Every time I go away and leave the computer behind, and disconnect from the world, I come back refreshed, raring to go, write more often, only to face the dreaded problem of plenty. I don’t know where to start. And even today, I feel that way as well. But you have to start somewhere, so why not talk about the thing which kept me awake on my long journey back home — everything center of the universe eventually fades into the background, no matter how great, rich and robust it might be.I was in Venice, Italy. It was my first visit to the city, and it was primarily a trip to indulge in my passion for long exposure photography and enjoy some solitude and good food. And just like every place I visit, I try and read a book about it. In case of Venice, I downloaded My Venice and Other Essays by Donna Leon, who happens to be one of my favorite writers of police procedurals.
While the book was a classic case of a famous author cashing in on their loyal fan base, there were some bits which stood out to me. Especially this quote about the city with no roads, no cars and no traffic that pierces the sanity of your soul. It is a city of lanes, (400) bridges and byways, all above water. It is a city where you walk everywhere. I was clocking about 7-to-10 miles a day and have gotten rid of the nagging back pain, just by doing that.
Because we are forced to walk, we are forced to meet. That is, every morning the people of Venice are constrained to see, walk past, walk along with their neighbors. This leads to casual conversation, to the exchange of information about the world or about their personal lives, and invariably it leads to either un caffe or un’ombra, and those in their turn lead to meeting more people and more conversation.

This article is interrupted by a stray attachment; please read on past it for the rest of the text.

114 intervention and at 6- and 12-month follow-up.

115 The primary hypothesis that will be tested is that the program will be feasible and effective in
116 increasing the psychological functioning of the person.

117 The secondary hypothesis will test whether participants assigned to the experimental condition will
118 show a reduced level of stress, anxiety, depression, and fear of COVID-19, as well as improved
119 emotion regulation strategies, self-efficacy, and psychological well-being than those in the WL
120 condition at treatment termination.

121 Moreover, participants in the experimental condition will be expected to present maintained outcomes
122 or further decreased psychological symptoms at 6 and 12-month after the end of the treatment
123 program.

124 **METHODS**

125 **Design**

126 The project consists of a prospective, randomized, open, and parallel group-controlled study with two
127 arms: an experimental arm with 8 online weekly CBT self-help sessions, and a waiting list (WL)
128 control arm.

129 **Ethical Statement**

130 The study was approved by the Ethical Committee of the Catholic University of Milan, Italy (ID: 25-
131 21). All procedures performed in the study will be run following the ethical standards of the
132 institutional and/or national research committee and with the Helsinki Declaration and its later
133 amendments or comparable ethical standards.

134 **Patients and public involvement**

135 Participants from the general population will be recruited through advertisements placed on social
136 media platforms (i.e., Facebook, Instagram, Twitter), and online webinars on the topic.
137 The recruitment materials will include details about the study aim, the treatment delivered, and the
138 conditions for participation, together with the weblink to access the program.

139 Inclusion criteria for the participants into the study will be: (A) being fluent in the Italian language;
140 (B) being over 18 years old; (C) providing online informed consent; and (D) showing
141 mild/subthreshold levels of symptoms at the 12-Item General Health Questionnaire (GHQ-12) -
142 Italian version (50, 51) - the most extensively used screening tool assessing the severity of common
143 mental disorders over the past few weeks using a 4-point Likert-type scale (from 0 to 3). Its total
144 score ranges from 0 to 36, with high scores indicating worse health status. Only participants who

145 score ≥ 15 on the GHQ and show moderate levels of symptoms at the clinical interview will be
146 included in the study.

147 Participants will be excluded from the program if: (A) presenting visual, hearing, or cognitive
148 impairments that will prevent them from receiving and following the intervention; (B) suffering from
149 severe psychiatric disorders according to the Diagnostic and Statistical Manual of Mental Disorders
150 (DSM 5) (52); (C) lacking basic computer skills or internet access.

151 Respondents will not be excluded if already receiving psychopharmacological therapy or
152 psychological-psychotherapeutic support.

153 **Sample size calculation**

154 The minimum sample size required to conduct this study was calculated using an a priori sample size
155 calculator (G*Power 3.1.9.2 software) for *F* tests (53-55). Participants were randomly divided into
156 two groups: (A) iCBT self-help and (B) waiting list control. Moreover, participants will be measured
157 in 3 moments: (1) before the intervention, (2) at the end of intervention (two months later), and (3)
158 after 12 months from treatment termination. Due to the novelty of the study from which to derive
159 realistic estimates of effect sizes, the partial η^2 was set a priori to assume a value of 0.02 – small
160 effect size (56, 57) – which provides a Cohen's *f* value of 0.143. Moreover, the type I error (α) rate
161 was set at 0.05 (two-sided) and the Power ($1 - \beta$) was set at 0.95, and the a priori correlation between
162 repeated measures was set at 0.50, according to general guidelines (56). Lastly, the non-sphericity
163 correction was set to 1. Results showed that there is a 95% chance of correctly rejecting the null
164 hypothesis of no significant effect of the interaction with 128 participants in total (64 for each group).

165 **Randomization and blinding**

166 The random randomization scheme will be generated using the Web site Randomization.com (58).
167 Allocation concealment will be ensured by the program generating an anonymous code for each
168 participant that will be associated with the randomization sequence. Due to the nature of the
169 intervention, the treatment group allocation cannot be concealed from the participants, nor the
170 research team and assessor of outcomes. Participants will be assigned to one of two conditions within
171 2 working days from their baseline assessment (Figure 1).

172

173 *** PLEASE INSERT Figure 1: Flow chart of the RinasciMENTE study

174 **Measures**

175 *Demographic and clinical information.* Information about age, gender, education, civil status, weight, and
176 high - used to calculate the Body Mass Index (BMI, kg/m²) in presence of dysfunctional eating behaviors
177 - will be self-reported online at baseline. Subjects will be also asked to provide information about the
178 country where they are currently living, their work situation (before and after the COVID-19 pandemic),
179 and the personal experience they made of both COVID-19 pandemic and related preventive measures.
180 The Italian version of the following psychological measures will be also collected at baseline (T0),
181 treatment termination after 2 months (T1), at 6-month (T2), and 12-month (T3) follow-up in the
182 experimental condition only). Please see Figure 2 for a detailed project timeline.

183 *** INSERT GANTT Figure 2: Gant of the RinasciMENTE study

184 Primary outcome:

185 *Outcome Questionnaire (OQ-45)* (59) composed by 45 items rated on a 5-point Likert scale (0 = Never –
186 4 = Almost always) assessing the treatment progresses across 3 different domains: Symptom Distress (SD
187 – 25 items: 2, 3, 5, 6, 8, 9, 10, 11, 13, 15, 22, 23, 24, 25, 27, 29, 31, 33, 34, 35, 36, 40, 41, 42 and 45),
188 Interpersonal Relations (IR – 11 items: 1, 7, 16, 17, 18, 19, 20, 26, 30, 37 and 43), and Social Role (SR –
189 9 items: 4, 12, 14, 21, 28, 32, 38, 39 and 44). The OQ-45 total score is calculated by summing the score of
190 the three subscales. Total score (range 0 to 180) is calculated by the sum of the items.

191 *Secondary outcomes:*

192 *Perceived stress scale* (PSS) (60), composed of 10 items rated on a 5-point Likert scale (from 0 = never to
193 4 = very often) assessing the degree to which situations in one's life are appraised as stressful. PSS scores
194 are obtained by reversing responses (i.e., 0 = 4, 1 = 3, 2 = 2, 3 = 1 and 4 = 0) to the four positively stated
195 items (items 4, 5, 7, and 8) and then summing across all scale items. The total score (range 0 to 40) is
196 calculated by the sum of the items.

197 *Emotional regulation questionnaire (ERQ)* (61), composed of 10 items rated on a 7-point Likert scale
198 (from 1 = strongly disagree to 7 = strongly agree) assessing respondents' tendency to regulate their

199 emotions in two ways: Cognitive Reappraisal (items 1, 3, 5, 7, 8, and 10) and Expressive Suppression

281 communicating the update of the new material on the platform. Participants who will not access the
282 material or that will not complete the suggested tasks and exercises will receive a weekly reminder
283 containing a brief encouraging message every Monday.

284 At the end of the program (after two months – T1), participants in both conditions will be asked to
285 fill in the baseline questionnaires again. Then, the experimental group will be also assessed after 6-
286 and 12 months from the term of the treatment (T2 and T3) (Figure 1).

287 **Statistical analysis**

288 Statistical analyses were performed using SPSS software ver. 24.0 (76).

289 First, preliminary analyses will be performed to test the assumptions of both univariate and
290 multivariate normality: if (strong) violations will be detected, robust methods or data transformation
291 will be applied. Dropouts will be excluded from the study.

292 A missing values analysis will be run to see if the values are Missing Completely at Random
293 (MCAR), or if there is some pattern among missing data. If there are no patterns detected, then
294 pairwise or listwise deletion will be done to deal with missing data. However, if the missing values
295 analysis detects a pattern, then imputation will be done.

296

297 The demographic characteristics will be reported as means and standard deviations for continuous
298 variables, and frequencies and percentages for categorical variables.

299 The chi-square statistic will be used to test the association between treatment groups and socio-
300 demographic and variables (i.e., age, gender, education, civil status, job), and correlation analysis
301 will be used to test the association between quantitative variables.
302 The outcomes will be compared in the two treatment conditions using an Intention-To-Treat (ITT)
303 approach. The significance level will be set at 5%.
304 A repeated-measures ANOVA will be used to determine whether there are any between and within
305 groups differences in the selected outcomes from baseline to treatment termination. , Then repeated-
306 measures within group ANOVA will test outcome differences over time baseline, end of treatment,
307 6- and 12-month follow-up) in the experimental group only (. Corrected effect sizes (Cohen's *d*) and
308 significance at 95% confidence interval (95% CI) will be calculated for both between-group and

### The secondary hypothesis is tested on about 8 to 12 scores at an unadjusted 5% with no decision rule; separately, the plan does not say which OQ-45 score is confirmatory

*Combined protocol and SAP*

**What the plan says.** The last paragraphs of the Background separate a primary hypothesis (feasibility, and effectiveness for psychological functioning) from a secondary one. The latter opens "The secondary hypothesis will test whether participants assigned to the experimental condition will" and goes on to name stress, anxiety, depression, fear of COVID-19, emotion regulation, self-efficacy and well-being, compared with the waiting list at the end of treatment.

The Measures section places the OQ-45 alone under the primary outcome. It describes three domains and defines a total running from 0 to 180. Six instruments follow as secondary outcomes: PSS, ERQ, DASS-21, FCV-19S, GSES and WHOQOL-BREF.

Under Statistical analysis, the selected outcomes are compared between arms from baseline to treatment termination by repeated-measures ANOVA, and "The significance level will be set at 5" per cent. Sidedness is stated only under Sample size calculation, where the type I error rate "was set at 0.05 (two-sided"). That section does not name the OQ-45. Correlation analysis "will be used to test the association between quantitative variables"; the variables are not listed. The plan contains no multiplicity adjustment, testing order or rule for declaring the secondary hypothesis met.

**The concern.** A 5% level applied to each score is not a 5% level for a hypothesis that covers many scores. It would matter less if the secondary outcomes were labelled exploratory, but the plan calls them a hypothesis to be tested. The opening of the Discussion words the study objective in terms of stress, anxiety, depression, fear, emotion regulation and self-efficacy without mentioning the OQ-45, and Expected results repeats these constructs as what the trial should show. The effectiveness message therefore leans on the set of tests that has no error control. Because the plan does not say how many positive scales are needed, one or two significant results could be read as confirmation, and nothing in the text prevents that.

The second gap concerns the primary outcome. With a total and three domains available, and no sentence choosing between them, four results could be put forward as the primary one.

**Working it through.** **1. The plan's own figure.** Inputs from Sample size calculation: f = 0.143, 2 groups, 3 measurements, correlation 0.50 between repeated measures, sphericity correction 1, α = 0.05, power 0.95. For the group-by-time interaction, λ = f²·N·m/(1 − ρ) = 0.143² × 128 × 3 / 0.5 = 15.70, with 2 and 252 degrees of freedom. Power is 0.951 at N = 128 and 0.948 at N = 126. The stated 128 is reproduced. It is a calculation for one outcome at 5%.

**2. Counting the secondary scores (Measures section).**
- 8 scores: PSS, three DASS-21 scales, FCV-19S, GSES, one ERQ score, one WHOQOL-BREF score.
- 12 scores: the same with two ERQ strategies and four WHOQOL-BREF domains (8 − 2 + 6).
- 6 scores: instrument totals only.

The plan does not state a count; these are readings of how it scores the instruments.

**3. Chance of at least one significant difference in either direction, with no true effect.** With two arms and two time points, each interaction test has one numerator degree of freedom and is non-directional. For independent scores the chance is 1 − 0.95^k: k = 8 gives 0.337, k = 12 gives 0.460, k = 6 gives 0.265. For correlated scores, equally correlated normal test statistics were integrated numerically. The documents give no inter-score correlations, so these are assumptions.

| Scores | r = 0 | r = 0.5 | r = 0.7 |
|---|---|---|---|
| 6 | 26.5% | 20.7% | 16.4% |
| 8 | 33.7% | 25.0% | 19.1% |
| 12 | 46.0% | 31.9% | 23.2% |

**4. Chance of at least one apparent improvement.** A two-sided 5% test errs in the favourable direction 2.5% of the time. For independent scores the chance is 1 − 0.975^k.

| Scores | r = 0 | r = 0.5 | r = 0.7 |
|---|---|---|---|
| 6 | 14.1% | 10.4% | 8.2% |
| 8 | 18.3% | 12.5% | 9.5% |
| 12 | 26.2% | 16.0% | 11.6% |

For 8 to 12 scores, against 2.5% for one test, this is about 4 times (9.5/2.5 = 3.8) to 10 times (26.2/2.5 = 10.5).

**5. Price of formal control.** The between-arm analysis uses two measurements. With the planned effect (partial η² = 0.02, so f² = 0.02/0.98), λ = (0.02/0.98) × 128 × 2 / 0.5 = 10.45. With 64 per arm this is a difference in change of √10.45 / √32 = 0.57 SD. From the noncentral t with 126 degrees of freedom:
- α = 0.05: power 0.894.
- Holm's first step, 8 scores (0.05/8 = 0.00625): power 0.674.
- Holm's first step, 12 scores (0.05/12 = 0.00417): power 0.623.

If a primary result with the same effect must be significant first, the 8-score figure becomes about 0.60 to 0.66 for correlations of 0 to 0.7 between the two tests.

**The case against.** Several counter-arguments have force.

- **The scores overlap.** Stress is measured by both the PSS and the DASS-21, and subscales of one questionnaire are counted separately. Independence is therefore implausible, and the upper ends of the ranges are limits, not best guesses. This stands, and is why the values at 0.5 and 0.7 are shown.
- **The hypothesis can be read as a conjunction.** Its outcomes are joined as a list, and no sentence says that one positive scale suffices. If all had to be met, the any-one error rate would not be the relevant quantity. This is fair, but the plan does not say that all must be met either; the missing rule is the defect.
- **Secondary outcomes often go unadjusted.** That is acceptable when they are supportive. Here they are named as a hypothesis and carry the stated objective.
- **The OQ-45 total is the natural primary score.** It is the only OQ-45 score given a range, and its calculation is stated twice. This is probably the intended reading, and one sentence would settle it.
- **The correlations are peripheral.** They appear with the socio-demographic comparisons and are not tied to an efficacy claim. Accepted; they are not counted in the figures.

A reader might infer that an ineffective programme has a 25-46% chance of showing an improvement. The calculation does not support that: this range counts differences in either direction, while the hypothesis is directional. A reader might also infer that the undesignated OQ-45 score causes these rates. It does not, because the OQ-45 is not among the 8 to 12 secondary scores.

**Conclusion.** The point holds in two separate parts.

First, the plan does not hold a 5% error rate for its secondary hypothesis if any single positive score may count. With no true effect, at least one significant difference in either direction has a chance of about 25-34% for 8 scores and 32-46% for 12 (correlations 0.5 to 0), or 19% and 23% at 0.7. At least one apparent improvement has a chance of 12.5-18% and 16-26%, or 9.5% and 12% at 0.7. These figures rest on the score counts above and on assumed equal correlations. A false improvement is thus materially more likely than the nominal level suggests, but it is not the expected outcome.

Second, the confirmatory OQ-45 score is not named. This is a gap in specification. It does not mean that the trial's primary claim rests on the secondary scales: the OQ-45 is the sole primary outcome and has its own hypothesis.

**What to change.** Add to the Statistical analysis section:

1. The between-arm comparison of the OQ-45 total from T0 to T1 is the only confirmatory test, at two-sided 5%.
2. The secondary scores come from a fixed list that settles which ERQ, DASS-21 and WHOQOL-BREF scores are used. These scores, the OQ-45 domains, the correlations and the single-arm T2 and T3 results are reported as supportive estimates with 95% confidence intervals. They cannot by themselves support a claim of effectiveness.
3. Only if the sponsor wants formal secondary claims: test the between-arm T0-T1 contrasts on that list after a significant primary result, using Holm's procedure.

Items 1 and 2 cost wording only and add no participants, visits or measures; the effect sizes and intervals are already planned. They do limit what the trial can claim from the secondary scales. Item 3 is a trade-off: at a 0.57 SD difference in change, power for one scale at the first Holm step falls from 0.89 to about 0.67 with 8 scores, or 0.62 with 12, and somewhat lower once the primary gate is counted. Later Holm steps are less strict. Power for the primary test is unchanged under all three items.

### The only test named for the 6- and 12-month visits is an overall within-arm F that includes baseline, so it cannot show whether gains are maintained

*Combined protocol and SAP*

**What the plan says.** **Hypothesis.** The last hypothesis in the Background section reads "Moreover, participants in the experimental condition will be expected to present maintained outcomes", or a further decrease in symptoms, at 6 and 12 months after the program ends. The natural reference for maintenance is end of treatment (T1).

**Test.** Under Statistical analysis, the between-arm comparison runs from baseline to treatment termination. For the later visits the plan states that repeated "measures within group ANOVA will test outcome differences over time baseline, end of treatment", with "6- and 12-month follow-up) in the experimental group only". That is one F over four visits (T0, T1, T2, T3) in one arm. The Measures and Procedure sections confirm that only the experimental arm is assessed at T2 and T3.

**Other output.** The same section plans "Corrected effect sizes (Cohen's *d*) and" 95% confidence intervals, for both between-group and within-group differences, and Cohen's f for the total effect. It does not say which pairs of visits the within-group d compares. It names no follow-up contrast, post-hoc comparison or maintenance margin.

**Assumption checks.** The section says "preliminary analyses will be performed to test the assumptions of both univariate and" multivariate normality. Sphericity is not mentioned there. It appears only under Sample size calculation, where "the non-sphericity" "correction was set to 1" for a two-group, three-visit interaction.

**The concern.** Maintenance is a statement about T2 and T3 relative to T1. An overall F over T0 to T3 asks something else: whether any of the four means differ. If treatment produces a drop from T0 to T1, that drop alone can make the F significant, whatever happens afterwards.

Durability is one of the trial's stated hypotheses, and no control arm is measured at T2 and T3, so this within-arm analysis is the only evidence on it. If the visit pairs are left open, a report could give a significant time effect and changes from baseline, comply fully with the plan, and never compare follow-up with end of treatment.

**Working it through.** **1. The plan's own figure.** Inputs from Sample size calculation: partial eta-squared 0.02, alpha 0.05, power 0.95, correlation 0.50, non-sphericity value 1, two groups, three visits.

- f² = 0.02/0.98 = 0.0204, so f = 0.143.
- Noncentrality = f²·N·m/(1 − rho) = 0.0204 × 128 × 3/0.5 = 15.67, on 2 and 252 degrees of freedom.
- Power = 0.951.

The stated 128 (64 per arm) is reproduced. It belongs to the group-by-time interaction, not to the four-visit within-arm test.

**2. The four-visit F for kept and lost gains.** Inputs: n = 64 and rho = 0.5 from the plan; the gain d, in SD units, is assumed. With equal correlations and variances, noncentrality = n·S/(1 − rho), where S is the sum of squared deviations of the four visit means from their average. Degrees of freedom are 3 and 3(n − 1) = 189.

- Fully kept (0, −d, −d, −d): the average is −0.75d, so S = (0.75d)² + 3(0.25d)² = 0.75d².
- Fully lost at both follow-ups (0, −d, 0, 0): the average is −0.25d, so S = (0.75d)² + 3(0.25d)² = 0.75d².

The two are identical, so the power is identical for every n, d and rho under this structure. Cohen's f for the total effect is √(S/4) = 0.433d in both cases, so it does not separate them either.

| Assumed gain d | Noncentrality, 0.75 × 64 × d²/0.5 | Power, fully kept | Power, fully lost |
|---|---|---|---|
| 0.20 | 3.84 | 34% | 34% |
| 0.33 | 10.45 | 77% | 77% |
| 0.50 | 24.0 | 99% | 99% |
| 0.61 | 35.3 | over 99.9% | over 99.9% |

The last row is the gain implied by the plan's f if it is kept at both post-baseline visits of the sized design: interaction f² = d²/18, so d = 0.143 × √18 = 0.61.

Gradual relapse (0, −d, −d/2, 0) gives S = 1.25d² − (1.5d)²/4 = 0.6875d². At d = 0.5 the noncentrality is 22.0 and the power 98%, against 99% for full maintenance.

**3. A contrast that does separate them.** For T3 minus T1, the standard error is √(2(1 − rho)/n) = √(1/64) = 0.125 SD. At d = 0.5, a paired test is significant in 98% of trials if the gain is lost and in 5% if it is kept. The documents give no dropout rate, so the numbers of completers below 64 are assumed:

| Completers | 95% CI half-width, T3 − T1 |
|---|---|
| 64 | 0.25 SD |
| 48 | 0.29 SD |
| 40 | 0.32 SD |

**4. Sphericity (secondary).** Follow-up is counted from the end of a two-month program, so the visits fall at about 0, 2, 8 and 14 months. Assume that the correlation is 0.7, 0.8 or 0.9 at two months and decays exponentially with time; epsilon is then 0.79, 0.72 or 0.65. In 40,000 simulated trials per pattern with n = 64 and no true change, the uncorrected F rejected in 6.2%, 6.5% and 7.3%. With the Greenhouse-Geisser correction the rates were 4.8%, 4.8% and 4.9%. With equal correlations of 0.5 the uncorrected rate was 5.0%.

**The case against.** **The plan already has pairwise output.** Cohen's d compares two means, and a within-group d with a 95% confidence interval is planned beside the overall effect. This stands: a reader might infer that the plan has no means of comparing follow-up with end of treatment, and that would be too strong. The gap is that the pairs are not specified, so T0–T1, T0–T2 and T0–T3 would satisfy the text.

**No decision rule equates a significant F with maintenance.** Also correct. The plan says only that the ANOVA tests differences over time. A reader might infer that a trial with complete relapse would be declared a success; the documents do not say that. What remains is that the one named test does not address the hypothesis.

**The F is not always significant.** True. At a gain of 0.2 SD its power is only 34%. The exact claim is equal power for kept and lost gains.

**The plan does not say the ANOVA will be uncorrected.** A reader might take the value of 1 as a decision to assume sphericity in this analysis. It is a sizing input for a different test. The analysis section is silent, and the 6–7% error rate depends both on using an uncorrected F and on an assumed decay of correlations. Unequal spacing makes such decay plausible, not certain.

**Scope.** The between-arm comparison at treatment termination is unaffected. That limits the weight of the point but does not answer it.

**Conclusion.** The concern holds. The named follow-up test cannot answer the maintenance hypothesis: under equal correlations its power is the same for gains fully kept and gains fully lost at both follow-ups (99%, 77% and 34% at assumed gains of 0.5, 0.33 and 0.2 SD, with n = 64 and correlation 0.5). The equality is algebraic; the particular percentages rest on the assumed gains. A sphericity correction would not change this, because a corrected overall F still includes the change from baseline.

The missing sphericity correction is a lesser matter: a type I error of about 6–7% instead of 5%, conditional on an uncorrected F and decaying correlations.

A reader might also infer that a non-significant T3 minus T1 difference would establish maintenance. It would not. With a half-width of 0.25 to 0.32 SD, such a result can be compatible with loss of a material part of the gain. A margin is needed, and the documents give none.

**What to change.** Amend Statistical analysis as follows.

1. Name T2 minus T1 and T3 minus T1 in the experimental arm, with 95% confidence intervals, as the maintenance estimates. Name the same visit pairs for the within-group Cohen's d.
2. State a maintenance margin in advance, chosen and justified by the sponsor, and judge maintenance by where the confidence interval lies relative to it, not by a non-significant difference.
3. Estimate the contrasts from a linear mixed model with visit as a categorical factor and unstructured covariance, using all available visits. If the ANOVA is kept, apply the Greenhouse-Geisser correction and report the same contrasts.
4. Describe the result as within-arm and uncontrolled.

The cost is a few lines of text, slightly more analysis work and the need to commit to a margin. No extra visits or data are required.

Even in my six-day stay, I got to know everyone in the hotel, the cafe and the various places where I would sit and meditate on the meaning of things, with a camera (proverbially) whirring away. Every morning walk meant saying buongiorno to the street cleaners, gondoliers who were getting ready for business.
Walking in close proximity makes us more aware of others, and perhaps more human. Perhaps, when the folks from Facebook look to finding soul for its platform, they should consider leaving the confines of their plush offices and just randomly interacting with people who are not them.
I sent a friend an email marveling about the city, and the ingenuity of humans to turn a swampy lagoon into a place of infinite beauty, that for a long time — from the Middle Ages to Renaissance to the Crusades — was the center of the universe, with commercial and naval power that was unmatched. I mean imagine beautiful palazzos built on wooden piles deep into the islands, and in turn, building a city that floated on water — a remarkable display of human capability. Of course, that marvel is also a reminder of the frail and fleeting nature of success.
Just ask Motown. Or Pittsburgh. Or Manchester — Cities that were at one time had the might of nations. Today they are hollow shells of their gilded past. In comparison, Venice remains a beautiful, if somewhat crumbling reminder of the past, reduced to a spectacle, left on the planet for the entertainment of selfie-taking hordes, and self-indulgent photographers like yours truly!
When I visit the past — for that’s precisely what cities like Venice and Florence really are — I am reminded of the present, and ascendent regions such as Silicon Valley, will one day find themselves reduced to spectacles.
The regional advantages are often overcome by others, more powerful and innovative. Somewhere new becomes center of the universe. Humanity rearranges itself into concentric circles of success and apathy. The question, however, we should ask ourselves — what are we in Silicon Valley going to leave behind?
January 16, 2018, San Francisco
Photo courtesy of NASA via Wikipedia.